Foundation awards millions to cut jail populations
The John D. and Catherine T. MacArthur Foundation announced the winners Wednesday of the second round of its Safety and Justice Challenge grants, including the largest award to Philadelphia
PHILADELPHIA — Philadelphia has received a $4 million grant to continue lowering its jail population, and city officials said they will focus some of the funding on reducing racial and ethnic disparities in its criminal justice system.
The John D. and Catherine T. MacArthur Foundation announced the winners Wednesday of the second round of its Safety and Justice Challenge grants, including the largest award to Philadelphia. In all, 13 cities and counties will receive between $350,000 and $4 million each to implement criminal justice reforms to reduce jail populations. Twelve others will receive $50,000 grants to start innovative programs aiming to do the same.
Foundation leaders have held up Philadelphia— which received a $3.5 million grant during the first 2016 awards— as an example of success after it announced earlier this year that it had reduced the jail population by about 36 percent in less than three years.
"Having all those stakeholders agreeing there's a problem and not just having people push on one part of a system ... is progress," said Laurie Garduque, director of the criminal justice program at the MacArthur Foundation. "It really has been Mayor (Jim Kenney) taking the leadership and pulling all the stakeholders together ... and everyone acknowledging that they still have a lot of work to do in tackling these disparities and engaging the community."
City officials stressed the word "challenge" in the grant's name, saying the process has been a lot of continued work. The city spent months planning for the grant, bringing the different agencies— courts, the district attorney's office, public defenders, city departments including police— to the table to plan across the system changes that would decrease the jail population and the length of stay in the city's jails.
One of the most successful changes has been the city's Early Bail Review program that promises to put nonviolent offenders facing cash bail of $50,000 or less in front of a judge within five days of arraignment. District Attorney Larry Krasner implemented changes when he took office that reduced the prosecution of certain criminal charges, so grant officials said they're looking at expanding that program to capture more defendants that don't pose a risk to the community.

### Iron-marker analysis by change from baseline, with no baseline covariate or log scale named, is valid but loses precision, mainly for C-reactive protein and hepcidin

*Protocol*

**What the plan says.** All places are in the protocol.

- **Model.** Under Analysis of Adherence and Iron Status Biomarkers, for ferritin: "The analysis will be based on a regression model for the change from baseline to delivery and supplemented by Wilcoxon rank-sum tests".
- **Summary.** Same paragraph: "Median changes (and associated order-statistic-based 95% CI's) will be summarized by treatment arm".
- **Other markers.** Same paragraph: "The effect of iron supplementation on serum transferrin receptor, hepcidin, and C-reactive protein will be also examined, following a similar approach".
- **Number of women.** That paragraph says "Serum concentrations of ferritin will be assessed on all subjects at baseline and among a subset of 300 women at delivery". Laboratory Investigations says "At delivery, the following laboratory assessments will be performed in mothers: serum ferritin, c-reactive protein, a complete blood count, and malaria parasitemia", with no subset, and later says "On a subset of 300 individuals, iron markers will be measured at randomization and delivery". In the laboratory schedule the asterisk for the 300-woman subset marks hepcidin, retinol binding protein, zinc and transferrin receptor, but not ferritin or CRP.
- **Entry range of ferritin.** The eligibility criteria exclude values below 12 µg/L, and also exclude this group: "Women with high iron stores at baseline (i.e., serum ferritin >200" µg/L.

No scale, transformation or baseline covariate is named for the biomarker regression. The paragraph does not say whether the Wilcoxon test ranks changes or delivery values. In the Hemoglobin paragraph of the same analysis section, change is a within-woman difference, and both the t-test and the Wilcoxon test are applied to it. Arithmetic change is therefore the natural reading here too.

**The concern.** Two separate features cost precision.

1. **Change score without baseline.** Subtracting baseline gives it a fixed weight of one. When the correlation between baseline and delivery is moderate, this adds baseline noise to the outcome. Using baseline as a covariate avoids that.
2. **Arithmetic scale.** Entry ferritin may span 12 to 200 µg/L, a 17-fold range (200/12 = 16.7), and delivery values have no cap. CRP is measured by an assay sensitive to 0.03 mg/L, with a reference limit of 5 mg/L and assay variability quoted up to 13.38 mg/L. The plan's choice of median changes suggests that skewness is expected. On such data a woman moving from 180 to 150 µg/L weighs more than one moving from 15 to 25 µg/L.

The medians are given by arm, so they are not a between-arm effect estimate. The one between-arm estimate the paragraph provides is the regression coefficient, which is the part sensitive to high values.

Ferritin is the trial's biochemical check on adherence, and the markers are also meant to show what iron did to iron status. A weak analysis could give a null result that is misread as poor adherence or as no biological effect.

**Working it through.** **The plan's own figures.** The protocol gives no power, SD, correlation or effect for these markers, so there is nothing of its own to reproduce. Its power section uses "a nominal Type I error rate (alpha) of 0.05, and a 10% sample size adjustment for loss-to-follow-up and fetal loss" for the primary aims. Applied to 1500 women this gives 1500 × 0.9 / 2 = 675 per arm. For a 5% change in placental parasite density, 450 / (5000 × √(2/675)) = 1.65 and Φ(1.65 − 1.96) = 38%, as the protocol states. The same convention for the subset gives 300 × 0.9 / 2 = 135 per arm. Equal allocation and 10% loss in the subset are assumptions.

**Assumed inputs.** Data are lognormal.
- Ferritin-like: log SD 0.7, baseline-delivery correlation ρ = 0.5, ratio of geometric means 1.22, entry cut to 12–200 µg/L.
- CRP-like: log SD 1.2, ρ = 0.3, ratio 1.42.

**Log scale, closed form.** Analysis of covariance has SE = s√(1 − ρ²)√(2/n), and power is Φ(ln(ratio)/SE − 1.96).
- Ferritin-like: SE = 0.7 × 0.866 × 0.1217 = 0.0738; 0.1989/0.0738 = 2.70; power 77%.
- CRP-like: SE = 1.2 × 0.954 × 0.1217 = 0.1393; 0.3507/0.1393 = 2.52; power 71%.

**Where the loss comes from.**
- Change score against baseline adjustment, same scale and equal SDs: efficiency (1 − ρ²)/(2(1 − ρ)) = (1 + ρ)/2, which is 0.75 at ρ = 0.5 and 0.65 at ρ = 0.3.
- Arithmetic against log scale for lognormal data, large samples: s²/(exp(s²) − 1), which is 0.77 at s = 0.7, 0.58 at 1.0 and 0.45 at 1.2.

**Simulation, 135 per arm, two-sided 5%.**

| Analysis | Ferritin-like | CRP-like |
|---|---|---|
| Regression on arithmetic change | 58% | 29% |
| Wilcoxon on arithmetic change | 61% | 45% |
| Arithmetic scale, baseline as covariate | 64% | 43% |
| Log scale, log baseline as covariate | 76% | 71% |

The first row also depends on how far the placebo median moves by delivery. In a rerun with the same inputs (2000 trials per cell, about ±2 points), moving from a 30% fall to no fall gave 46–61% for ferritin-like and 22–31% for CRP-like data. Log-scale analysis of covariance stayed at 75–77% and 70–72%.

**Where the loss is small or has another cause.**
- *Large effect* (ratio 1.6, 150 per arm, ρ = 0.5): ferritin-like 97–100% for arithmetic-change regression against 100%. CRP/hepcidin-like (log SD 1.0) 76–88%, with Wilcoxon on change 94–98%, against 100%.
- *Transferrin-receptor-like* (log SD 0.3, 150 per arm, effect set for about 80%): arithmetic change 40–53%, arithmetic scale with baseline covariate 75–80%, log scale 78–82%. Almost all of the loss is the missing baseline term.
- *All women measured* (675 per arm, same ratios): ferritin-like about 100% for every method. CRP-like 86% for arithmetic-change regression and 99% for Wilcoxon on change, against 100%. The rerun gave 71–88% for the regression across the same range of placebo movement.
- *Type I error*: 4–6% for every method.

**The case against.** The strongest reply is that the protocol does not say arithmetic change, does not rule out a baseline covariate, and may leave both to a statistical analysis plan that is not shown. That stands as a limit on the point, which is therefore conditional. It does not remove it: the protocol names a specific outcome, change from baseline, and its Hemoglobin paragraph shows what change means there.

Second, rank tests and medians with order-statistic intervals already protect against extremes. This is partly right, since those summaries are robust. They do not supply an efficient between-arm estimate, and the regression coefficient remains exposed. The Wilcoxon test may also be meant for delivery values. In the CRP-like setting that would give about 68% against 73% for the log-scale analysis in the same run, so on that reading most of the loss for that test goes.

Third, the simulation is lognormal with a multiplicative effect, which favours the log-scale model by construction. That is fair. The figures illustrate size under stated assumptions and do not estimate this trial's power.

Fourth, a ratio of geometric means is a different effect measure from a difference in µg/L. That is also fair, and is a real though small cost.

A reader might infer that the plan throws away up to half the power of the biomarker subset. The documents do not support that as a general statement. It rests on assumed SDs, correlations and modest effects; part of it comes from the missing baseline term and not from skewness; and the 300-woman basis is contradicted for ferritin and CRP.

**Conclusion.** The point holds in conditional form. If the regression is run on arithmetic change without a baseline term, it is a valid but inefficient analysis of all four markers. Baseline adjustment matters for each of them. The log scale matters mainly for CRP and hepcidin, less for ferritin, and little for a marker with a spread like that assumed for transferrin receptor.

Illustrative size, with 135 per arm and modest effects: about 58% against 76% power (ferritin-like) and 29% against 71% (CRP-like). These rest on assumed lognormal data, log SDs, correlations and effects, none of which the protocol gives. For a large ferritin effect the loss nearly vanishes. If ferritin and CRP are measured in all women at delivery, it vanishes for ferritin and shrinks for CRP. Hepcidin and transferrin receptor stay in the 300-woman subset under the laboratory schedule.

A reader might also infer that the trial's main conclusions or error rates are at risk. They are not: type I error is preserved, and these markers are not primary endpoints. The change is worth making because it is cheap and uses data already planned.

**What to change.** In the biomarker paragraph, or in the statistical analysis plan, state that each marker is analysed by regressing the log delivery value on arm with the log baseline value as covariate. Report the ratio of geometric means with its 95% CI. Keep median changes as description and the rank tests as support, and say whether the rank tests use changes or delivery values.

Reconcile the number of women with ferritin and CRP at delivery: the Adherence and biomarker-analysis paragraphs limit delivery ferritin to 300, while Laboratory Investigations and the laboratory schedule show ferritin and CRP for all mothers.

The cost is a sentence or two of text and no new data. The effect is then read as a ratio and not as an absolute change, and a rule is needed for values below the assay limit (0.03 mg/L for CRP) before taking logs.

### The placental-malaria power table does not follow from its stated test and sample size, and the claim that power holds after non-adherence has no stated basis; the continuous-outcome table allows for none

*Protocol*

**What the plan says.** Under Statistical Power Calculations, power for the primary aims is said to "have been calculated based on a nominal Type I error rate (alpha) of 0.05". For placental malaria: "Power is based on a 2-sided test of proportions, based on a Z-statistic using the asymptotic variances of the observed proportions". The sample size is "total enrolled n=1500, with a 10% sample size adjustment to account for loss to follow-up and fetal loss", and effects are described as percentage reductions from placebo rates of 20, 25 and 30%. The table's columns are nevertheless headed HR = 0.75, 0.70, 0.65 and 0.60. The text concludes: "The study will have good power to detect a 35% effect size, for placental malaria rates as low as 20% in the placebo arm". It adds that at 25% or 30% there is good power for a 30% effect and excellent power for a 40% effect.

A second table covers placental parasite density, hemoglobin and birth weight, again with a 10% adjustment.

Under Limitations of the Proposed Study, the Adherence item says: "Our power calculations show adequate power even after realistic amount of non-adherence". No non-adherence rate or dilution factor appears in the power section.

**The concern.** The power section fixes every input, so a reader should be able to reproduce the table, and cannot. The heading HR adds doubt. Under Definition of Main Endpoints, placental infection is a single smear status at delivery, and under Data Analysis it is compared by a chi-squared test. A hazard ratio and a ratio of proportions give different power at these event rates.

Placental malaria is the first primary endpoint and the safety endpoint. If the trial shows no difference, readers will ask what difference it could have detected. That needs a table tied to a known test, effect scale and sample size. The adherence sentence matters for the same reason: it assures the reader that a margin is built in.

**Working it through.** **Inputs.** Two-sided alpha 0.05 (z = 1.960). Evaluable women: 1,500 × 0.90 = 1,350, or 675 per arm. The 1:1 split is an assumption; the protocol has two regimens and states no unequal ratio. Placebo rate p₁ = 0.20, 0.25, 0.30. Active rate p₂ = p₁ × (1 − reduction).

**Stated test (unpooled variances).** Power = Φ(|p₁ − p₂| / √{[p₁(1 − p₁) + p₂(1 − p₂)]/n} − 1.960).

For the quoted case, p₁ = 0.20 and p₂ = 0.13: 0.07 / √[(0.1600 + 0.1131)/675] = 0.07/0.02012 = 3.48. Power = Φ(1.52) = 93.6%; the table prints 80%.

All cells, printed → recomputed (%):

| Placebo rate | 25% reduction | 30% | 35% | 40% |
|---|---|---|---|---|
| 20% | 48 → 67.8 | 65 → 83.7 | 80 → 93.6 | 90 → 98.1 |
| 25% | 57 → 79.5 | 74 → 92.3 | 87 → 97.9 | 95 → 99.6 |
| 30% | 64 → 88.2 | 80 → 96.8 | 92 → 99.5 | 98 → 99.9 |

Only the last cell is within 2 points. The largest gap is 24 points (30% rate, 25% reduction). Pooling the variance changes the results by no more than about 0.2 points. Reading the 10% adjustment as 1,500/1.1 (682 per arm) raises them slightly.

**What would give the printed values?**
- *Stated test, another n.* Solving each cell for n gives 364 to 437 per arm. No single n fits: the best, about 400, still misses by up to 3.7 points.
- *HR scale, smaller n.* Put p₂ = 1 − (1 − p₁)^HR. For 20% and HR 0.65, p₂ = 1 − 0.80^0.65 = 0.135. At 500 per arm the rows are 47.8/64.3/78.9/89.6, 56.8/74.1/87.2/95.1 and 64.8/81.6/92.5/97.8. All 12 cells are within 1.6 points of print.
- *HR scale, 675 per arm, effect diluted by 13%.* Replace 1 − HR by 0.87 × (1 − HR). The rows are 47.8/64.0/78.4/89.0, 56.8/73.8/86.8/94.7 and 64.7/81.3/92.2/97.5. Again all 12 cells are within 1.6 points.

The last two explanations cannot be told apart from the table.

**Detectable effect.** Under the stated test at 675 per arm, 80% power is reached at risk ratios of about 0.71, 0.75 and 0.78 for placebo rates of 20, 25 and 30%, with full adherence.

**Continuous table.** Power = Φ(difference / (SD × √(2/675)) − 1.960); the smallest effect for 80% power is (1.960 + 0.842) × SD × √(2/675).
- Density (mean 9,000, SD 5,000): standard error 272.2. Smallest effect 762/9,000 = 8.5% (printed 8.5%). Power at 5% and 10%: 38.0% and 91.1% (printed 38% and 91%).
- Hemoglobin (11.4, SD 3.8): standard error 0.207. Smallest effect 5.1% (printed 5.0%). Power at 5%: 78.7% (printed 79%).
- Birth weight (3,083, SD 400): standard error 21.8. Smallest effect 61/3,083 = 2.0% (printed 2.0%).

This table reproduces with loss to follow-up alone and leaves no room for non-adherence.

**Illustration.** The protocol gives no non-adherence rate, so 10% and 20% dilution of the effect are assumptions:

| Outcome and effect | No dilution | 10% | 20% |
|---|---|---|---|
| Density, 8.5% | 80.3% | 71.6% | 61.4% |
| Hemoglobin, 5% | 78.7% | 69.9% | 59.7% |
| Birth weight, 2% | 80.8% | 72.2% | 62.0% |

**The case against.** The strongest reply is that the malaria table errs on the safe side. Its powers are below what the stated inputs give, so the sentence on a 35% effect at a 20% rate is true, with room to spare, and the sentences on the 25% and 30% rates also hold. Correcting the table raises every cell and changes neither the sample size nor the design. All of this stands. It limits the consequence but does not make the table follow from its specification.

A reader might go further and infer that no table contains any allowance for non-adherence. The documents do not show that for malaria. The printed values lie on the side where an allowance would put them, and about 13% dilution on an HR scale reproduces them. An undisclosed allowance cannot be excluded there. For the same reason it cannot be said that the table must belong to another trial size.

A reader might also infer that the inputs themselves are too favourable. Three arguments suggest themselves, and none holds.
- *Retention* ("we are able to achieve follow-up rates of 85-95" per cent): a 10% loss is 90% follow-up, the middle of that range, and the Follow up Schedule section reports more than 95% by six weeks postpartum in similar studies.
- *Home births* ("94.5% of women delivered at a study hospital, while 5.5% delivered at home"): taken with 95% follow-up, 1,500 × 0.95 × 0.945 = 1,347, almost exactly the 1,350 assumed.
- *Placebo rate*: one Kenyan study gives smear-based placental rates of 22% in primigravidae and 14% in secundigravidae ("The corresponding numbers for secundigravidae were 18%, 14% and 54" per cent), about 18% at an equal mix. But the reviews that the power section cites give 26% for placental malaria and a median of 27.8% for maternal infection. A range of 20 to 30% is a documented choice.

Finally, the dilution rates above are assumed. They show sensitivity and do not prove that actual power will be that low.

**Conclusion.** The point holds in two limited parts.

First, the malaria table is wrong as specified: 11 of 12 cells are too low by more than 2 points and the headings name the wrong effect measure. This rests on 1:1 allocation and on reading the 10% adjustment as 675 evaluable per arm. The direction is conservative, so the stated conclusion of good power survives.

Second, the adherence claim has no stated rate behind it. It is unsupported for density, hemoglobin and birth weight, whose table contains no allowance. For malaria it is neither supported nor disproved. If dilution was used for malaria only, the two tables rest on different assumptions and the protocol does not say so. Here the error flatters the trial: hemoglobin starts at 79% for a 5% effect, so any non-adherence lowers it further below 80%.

The new funding will be used to continue reducing the population of 8,082 inmates, as of July 2015, by 50 percent by 2020. But the city's grant administrators said the additional funding will be used for much more.
"While we have made significant reductions in our local jail population over the last three years, we have seen no measurable change in the representation of people of color in our jail population as compared to their white counterparts," said Rachael Frumin Eisenberg, project director for the grant. "There's a concerted effort by all the partners to really redouble our efforts around trying to reduce racial and ethnic disparities, target specific policy and practice changes that will drive down those disparities."
The city will use the funding to expand community engagement, creating a $200,000 fund to award smaller grants to community-based organizations that serve those impacted by the criminal justice system. It will also form a community advisory committee to make sure the initiatives are meeting the community's needs.
Additional implementation grants were awarded Wednesday, including to counties in Montana, North Carolina, New York and Missouri and to large cities such as San Francisco.
In Allegheny County, Pennsylvania, home of Pittsburgh, officials plan to use $2 million in challenge funding for efforts including continuing a pilot program that provides public defenders to defendants during bail hearings. Erin Dalton, the county's deputy director at the Department of Human Services, said that just from the pilot program, the county has seen a 19 percent reduction in cash bond and an 18 percent decrease in jail bookings.
The $50,000 innovation grants were also awarded to jurisdictions across the country from Baltimore to Long Beach, California, to implement programs that do a range of things from connecting re-entry populations to services in Camden County, New Jersey, to connecting female defendants with domestic violence help upon release in Cumberland County, Maine.
Maine Pretrial Services in Cumberland County, which includes the city of Portland, works to secure pretrial release for defendants. Deputy Director Shawn LeGrega said women have access to domestic violence workers while in jail, but lose that connection when they are released. The grant will help continue access to domestic violence aid, such as harm reduction planning and help in filing protection orders.
"We want to see if the additional connection to gender responsive resources will impact our appearance rate, and our violation rates— the bulk of which in pretrial are related to technical violations," LeGrega said.
Garduque and others at the foundation hope programs like Philadelphia's and Cumberland County's are noticed by other municipalities.
"What we're really doing is working locally on a national problem," she said. "We hope other jurisdictions can learn from the work that's being done to reduce mass incarceration and start a national movement."